Advent Of Democracy


The ancient Greek work demokratia emanates ambiguity. With the word’s literal meaning being ‘people power’, it has puzzled many historians as to where exactly was the power originally meant to lay, i.e. with the aristocratic elite and an oligarchy or with the commoners and a proletariat.

The origins of democracy can be traced back to around 600 BC to an Athenian poet and statesman by the name of Solon, who is often credited with having laid the foundations of Athenian democracy. But ironically, Solon was no democrat. He never aligned himself with the conception of ‘people power’. Instead, his political, economic and moral reforms paved the way for Cleisthenes, a progressive Athenian aristocrat, who pioneered and fronted Solon’s works almost a hundred years later. Cleisthenes was the son of an Athenian and the grandson and namesake of a foreign Greek tyrant, the ruler of Sicyon in the Peloponnese.

He was also the brother-in-law of the Athenian tyrant Peisistratus who usurped power three times before instituting a stable dictatorship. It was during the harsh rule of Peistratus’ eldest son that Cleisthenes impelled for a radical political and constitutional reform which subsequently ushered the advent of democracy for the first time on Athenian soil. For this, historians often refer to him as the ‘Father of Athenian Democracy’.

By 400 BC, Greece boasted more than a hundred different democracies. In those times, instead of being a single political entity, the country was a collection of more than a thousand different poleis or cities, dispersed around the Mediterranean. The cities where democracy was still an alien concept were either oligarchies or monarchies.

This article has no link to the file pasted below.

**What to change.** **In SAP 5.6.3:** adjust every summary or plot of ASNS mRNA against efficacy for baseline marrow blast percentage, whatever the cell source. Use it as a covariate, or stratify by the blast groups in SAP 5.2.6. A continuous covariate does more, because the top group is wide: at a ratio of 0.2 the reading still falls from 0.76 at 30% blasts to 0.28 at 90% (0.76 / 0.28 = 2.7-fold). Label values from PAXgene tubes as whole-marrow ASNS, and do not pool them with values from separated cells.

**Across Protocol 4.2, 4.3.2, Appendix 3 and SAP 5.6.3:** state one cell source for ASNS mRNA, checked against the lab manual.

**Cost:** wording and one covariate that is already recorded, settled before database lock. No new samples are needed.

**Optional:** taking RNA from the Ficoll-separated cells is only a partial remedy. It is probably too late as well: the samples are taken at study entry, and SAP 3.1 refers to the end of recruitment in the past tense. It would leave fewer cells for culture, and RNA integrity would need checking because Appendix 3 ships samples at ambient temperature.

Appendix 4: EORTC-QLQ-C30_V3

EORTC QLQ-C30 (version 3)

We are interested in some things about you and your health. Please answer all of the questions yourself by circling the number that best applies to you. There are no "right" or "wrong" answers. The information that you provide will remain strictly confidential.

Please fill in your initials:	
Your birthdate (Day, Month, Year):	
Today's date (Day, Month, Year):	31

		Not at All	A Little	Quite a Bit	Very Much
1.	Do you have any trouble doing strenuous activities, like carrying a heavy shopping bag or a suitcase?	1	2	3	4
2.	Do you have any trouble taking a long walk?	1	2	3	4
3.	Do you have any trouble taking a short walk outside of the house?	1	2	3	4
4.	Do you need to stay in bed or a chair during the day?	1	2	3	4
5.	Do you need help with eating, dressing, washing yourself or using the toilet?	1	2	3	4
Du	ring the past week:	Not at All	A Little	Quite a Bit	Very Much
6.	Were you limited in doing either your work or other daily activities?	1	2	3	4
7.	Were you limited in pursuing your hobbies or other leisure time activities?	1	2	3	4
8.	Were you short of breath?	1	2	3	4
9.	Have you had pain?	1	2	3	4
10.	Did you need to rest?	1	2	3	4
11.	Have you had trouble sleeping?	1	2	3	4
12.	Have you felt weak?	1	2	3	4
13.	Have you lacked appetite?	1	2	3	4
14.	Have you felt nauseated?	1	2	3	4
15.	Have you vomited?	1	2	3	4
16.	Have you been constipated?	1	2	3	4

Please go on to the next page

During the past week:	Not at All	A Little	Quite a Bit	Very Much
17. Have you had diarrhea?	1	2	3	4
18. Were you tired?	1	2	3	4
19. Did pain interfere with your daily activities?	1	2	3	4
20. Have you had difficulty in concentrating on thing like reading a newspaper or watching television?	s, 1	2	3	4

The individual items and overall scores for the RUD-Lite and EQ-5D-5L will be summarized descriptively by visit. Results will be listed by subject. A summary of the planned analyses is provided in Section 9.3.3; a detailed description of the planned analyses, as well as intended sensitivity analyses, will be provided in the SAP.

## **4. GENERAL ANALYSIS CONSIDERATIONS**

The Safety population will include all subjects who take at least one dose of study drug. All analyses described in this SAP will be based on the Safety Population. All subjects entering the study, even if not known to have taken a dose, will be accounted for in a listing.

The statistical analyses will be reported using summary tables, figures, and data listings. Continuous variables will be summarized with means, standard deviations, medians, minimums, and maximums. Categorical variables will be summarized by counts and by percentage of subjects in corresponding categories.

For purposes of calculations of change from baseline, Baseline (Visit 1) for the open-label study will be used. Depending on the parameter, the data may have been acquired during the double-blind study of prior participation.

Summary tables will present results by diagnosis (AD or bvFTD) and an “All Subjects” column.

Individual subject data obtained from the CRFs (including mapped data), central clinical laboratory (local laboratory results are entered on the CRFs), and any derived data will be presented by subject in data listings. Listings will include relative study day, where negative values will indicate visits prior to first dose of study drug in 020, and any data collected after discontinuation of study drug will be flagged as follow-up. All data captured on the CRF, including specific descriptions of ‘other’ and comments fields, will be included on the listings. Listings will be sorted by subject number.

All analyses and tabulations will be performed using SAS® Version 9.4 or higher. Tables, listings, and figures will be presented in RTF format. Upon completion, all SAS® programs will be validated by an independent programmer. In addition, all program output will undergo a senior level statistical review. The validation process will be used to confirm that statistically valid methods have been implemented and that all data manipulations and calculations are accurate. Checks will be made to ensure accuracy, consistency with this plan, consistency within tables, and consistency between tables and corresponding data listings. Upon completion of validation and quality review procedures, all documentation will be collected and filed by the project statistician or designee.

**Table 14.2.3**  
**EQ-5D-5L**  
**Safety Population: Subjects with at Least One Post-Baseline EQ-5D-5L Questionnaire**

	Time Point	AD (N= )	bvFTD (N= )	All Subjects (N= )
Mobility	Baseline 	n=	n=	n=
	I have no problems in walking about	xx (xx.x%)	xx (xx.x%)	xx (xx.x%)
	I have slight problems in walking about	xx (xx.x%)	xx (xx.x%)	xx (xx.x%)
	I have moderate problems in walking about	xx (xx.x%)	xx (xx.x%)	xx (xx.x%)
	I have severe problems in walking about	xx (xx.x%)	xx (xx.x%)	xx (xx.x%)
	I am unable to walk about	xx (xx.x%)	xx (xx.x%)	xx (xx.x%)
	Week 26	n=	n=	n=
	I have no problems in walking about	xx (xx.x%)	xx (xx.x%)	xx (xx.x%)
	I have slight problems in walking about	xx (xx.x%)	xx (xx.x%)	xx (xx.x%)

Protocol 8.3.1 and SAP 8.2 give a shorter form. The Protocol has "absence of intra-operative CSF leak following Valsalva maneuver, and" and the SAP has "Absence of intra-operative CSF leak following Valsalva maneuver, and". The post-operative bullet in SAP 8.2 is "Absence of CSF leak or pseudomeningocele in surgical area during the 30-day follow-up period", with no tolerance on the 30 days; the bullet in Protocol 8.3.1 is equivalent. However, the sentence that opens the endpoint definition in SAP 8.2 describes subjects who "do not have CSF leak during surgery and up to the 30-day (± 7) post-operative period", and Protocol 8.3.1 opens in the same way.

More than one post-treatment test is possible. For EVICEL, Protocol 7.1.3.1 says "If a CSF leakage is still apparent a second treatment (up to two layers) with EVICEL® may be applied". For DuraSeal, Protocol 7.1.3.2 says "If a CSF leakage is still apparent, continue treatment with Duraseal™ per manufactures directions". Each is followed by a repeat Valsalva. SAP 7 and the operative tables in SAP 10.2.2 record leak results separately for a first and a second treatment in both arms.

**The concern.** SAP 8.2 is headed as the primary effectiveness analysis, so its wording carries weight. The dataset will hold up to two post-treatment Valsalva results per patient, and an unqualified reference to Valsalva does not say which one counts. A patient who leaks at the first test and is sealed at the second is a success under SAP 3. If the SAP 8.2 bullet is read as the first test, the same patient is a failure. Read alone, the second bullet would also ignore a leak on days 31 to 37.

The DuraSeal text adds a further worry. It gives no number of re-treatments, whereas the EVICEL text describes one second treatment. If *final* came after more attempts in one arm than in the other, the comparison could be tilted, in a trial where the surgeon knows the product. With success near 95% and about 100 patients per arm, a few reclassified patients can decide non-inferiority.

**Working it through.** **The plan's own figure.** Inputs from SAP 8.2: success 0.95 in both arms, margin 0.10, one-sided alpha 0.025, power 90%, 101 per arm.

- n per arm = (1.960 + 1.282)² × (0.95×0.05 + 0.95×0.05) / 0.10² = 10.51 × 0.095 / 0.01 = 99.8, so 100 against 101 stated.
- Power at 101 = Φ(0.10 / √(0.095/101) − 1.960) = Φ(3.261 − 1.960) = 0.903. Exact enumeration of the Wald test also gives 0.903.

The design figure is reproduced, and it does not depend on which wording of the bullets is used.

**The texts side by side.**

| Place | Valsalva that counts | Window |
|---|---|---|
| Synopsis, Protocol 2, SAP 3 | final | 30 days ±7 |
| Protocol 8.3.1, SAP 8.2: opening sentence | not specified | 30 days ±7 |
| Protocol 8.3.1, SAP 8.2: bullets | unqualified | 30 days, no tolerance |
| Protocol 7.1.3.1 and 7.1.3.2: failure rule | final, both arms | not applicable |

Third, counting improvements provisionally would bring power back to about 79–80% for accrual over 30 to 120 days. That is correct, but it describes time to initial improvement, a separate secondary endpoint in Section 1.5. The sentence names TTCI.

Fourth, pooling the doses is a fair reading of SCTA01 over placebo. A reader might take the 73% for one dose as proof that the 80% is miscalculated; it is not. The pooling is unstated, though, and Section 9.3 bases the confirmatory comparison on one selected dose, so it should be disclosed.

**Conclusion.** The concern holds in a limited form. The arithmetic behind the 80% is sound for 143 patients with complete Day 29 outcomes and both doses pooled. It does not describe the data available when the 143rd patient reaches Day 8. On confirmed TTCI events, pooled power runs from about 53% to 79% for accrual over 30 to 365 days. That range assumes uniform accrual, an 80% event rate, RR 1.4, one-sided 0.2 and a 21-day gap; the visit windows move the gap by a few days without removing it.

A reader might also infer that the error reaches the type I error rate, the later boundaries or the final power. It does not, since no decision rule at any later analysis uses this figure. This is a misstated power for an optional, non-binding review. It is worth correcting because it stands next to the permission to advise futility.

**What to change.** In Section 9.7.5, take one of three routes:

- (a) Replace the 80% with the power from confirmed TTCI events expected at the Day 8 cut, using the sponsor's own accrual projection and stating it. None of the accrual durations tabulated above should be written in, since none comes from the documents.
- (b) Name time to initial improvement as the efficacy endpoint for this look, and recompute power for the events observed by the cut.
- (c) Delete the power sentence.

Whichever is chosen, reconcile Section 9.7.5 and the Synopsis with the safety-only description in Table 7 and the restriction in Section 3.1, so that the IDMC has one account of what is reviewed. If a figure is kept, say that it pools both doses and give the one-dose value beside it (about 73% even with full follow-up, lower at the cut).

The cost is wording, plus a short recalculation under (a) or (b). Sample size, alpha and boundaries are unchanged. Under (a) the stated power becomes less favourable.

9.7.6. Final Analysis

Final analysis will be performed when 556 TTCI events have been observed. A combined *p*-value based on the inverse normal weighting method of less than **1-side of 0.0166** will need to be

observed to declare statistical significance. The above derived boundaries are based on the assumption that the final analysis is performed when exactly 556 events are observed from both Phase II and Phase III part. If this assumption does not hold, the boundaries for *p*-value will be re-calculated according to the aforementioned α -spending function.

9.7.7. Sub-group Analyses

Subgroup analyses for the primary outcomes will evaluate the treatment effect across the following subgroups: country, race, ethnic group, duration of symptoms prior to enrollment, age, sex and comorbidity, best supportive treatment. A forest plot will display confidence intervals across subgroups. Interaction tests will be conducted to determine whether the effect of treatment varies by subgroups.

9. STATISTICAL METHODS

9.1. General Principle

It was under Cleisthenes’ constitutional reforms that Athens thwarted many Persian incursions, most notably in the battles of Marathon and Salamis. The internal political structure saw the rise of public voice, especially the common people, who demanded a greater say in the running of Athens.

By the late 460’s BC, Ephialtes, an Athenian democratic leader and Pericles, arguably one of the most influential statesmen in Greek history, presided over the city that saw a comprehensive shift in power to the poorest sections of society. This ‘people-led’ Athens built the Parthenon , gave a platform to Greek literary legends like Aeschylus, Euripides and Sophocles.


Like every other political system, democracy had its fair share of critics. And during the cataclysmic Peloponnesian War between 431-404 BC, when Athens was weakened, counter revolutionaries led by the several sects of aristocracy, managed to establish an extreme oligarchy. The oligarchs were supported by Athens’ arch-nemesis, the Spartans.

But the government failed after only a year and democracy was restored. The system flourished for nearly a century until 322 BC, when the kingdom of Macedon under the ruling of King Philip and his son Alexander the Great became suzerain to all of Aegean Greece and ended a fine run of people led government.



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